Influence is key to our work at the Ford Foundation and to philanthropy as a whole.
Many of us in this space combine forces to shift how government, business, and nonprofits tackle urgent problems such as climate change, poverty, or threats to democracy. We also want to influence how the sector as a whole leverages philanthropy—whether this means a shift to giving larger grants, creating more flexible grants, or designing grants through a lens of diversity—in pursuit of a more equitable world.
As important as this work is, we don’t have a solid understanding of why certain efforts are effective in creating the influence they intend and what causes others to fail.
To improve our understanding, we commissioned Milway Consulting to look at 12 independent initiatives aimed to influence how grantmakers and others engage in philanthropy and identify what advanced and prevented the adoption of good practice.
What’s in the Report(s)
These documents are a culmination of research conducted in 2019 by Milway Consulting and Ford to better understand funder behaviors and practices as they pertain to building influence.
White Paper: Influencing Funder Practice
Philanthropists are increasingly combining forces to improve grantmaking, but what it takes to match their “will to skill” to influence practice can feel murky. Twelve multiyear initiatives of the past decade shed light on promising approaches and four consistent proponents of change.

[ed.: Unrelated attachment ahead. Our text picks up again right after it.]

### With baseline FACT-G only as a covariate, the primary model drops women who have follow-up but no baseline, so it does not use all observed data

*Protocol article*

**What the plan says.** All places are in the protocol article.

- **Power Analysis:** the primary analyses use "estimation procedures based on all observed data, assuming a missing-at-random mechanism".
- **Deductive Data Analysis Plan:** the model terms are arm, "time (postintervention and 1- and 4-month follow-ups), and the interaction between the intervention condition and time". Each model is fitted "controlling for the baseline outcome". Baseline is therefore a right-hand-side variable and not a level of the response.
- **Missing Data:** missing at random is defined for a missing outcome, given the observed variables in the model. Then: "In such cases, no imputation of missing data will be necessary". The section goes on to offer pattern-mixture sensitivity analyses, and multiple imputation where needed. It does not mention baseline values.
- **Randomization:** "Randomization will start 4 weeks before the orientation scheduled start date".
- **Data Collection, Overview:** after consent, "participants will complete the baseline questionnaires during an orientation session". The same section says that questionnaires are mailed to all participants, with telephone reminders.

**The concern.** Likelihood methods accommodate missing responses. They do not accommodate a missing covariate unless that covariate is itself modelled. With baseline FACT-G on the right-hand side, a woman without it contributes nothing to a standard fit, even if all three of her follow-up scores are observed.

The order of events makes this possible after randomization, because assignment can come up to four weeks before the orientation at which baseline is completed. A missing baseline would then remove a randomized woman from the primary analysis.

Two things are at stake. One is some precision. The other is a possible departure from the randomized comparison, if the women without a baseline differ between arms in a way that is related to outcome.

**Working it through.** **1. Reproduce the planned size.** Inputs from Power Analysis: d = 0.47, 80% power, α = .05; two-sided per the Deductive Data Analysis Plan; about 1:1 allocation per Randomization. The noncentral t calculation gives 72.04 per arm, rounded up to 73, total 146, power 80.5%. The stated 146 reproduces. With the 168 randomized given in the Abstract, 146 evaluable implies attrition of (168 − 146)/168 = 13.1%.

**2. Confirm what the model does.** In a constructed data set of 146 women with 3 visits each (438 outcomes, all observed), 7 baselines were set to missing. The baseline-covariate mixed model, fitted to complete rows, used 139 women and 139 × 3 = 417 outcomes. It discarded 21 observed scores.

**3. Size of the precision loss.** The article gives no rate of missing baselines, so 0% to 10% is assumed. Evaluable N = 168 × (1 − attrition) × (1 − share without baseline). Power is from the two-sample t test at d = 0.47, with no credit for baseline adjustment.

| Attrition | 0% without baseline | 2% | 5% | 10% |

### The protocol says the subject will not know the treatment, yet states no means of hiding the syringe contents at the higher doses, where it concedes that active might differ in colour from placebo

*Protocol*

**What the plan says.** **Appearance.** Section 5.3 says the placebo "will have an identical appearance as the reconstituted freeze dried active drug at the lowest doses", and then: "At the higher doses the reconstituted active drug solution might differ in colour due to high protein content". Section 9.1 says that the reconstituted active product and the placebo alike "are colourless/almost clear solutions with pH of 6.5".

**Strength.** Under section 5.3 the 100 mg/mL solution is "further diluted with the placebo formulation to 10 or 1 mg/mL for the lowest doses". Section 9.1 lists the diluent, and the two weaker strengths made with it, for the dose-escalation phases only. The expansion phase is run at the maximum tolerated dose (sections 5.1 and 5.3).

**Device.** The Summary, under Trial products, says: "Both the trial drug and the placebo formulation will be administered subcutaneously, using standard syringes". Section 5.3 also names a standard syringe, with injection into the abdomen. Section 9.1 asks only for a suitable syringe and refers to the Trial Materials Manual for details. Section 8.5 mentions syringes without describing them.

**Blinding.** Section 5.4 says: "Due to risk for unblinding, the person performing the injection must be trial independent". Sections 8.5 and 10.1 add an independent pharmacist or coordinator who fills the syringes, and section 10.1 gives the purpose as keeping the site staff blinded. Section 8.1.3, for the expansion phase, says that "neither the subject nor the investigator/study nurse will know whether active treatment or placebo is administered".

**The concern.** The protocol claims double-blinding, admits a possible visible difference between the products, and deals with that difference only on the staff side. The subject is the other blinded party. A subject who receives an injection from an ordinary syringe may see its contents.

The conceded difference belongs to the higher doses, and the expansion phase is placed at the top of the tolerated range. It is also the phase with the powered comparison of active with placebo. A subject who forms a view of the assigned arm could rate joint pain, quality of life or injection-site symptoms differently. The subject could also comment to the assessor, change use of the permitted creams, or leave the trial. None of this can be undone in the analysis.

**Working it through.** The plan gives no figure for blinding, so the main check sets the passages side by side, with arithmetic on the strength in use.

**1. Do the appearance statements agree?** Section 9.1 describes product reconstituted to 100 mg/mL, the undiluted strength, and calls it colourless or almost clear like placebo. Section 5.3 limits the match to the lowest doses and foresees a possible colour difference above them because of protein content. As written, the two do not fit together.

The white paper was prepared by Katie Smith Milway, principal of Milway Consulting; Chris Cardona, a Ford program officer for BUILD and Philanthropy; and Kathy Reich, BUILD’s director.
Case Studies: Campaigns for Philanthropic Change
This report features a collection of six case studies of initiatives to improve understanding of funder influence, including Big Bets for Social Change, Blue Meridian Partners, Diversity in Five Years (D5), Full Cost Project, Fund for Shared Insight and The Giving Pledge.
The case studies were prepared by Katie Smith Milway, principal of Milway Consulting, with thanks to researchers Michelle Basta, Chinedum Egbosimba, Andrew Mao, Kyle Ranieri, Greg Vanderhorst, and Jennifer Welsh.